Five twenty AM is way to early for any sane person to be awake, much less out of bed and getting ready to travel on an airplane, yet somehow I found myself doing this very thing today. Call me crazy, and you wouldn’t be the first to do so, but it is definitely not my idea of the ideal way to begin a new job. Regardless, 45 minutes later I was on an airplane, my first of two for the day. It also happened to be the first of four to happen in three days and the first of many many many more I will undoubtedly be on during the next few years. But, this is what I signed up for and none of it was a surprise… or so I thought.
Standing in line for a cab, trying to get from the airport to my hotel, the woman assigning passengers to cabs asked if I was alone or sharing with the person behind me. There is someone behind me? Thinking that maybe he just happened to be a new Oracle hire like me, I turn around in hopes that we could share the cab to the hotel.
What does my eye strike upon as I turn? The man behind me happens to be wearing a Lexmark badge. He’s a sales guy whose name I had heard a time or two but had never met. The opportunity was too good, I just had to introduce myself. What are the odds?
The rest of the day was rather uneventful. Three hours of classroom training, taught by two men, one an obvious long-time Oracle employee and the other a former Peoplesoft employee. I didn’t even need either one to tell me who they were; it was that easy to pick out. The Oracle employee had a nice, collared shirt and slacks, well pressed. The Peoplesoft employee had an old company t-shirt and blue jeans. The other new hires were just as easy to pick out: pony-tail was Peoplesoft, smartly dressed woman was Oracle ERP, guy in the suit was obviously JDE old-school.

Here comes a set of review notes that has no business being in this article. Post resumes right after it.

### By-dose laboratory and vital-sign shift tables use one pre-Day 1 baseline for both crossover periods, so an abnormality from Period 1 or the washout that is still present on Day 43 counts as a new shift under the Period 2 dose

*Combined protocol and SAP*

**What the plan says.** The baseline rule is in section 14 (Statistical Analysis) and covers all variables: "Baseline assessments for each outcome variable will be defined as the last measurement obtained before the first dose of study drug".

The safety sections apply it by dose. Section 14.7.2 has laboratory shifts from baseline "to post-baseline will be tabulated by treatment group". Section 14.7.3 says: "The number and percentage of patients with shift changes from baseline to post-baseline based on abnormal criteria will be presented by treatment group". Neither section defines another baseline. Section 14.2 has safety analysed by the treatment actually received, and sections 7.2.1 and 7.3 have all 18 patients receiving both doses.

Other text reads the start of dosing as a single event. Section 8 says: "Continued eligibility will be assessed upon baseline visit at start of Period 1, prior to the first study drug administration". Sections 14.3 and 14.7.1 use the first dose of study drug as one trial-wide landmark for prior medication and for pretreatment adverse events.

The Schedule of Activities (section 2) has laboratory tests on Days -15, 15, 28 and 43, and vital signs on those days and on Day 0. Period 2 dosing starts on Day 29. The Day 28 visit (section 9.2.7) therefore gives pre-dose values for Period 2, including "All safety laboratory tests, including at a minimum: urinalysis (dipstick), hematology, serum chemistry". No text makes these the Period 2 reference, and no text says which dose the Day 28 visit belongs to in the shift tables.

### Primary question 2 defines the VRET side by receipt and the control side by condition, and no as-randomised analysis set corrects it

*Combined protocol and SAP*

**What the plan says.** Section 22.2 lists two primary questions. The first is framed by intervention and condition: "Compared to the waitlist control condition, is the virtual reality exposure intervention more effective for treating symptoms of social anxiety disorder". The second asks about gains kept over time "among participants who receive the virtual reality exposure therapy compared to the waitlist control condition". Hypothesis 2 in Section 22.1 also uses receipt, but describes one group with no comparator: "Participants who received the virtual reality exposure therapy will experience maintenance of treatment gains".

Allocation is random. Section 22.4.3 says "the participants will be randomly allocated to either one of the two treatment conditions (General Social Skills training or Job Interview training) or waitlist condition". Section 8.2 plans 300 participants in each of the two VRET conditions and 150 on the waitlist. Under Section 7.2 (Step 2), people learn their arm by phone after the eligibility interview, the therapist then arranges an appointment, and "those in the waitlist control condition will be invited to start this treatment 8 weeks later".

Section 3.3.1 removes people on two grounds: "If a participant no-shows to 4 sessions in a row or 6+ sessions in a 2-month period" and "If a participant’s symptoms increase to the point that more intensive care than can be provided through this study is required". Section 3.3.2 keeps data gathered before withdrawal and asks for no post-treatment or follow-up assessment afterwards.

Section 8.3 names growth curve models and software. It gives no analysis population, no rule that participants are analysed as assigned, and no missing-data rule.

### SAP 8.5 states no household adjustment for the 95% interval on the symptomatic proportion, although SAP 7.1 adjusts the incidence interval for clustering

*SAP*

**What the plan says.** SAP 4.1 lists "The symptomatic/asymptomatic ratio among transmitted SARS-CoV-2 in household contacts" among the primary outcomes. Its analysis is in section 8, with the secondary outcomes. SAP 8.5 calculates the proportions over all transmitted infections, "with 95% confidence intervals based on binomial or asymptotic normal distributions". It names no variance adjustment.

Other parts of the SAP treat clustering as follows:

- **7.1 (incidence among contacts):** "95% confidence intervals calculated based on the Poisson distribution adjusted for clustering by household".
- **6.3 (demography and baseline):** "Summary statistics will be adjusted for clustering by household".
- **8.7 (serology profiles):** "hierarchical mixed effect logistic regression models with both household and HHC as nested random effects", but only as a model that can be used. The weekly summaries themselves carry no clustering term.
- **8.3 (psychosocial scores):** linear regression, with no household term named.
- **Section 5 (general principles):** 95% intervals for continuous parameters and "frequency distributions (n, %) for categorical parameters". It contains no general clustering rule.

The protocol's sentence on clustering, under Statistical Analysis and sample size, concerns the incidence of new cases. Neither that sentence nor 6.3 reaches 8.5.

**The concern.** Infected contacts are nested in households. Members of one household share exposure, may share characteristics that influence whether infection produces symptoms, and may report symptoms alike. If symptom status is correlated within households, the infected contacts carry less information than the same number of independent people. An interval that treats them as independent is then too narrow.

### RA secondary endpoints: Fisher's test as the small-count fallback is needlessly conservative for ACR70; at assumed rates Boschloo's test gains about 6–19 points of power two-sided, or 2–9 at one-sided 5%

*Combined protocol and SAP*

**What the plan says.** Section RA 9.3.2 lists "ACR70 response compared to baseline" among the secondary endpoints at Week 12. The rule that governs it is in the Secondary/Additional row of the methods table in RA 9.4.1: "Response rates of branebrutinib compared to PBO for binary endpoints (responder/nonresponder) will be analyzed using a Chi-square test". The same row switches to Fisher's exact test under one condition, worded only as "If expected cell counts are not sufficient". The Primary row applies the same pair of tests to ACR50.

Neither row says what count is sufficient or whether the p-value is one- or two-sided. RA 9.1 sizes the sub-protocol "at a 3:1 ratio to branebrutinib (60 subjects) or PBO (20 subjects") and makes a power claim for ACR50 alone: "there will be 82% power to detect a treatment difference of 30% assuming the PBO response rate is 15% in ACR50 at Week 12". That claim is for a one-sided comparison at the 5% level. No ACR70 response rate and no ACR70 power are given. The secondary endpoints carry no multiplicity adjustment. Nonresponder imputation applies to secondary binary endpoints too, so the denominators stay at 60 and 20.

As we discussed what our specialties were, I came to realize that of the 40 new hires there, I was the only one for the Siebel practice. Its strange, knowing that all the people who are learning the company with you are likely to never been seen again by you.
At the end of the day, I had spent maybe 30 minutes paying attention to what the instructor said and the rest playing on the new laptop. I must say that I like it a great deal.
Subscribe to Ted Hardy
Get the latest posts delivered right to your inbox